The bottom line, with terminally ill patients is that they can alternate between "end it now" and "I'm glad I made it this far to see my daughter come back from London to say goodbye".

    All I've read is that she was in pain, he killed her. I'm not sure where the "informed consent" came in and how murder is the same as suicide, and how much her feelings on the matter may have changed from day to day.

    Also, the terms "terminally ill" can still mean a period of 3 months or more, again, with a huge variety of quality of life in that period (good days, bad days, mostly bad, but sometimes people have the utmost gratitude they are given the opportunity to say goodbye and arrange their affairs during this process.

    I do agree it is likely he was emotionally unstable, and being found guilty is one thing, granting leniency in the circumstances is another.

    I'm not sure we can be certain enough about these issues to have a blanket rule like killing a sick person is OK if they are a family member.

    What we do need is better interaction with the medical staff to be able to adequately administer for pain, especially when the end is certain.

  7. It's not about "we". It's about the actual individuals directly involved.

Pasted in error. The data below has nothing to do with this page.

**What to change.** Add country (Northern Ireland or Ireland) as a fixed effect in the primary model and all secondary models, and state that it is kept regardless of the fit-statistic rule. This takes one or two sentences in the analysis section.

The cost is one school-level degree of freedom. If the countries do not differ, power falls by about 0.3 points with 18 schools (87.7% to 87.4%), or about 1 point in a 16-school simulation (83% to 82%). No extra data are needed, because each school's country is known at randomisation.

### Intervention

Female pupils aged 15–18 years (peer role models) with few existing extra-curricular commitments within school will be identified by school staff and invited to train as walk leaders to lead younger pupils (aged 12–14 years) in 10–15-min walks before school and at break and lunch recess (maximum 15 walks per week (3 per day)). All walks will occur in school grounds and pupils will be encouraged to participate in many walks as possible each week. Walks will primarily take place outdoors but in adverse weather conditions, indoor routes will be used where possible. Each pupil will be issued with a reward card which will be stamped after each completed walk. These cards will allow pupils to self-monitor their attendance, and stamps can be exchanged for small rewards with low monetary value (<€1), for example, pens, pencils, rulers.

8. Spot on LGM. Which is why a blanket rule to allow people to kill others is a bad thing.

    In this particular case, according to a more detailed article I read (OK - that still doesn't mean I have the facts of the case), he interpreted "help me" as "kill me". Matters of life and death must be more explicit than that. He chose the time of his Mother's death. He didn't ask her, and he didn't get permission.

  9. You were there....? You saw what occurred? Oh, you read about it. I suppose the reporter was there then....? Everything the reporter wrote was true and accurate. Yeah, right.

    This was not your mother or your family. He loved her. Did you? Oh, you didn't?. You knew none of those involved? Yet here you are telling the blog what the situation was. Who asked for permission. Who did not. etc. etc. Are you a bullshit artist or what!

    This sort of minding other people's business is why troubles, such as that family's, degenerate into unnecessary cruelty.

    There is no request for a "blanket rule to allow people to kill others". That's just you being emotional and trying to alter the context. What is necessary is that uninvolved third parties do not hinder (by acting to prevent proper treatment or by preventing a merciful release of the afflicted or by persecuting family member/s in a gruesome public spectacle).


    Have you ever seen what happens when someone dies from cancer? In some cases the pain (even with pain management medications) is intense and unyielding. The sufferer has no respite and is literally "out of their head" in agony. Think about what that would be like to experience. You should go take a look and see what happens for yourself. Do that before commenting about this subject again. Seriously.



1. Commenters are welcome and invited.
2. All comments are moderated. Off-topic grandstanding, spam, and gibberish will be ignored. Tu quoque will be moderated.
3. Read the post before you comment. Challenge facts, but don't simply ignore them.
4. Use a name. If it's important enough to say, it's important enough to put a name to.
5. Above all: Act with honour. Say what you mean, and mean what you say.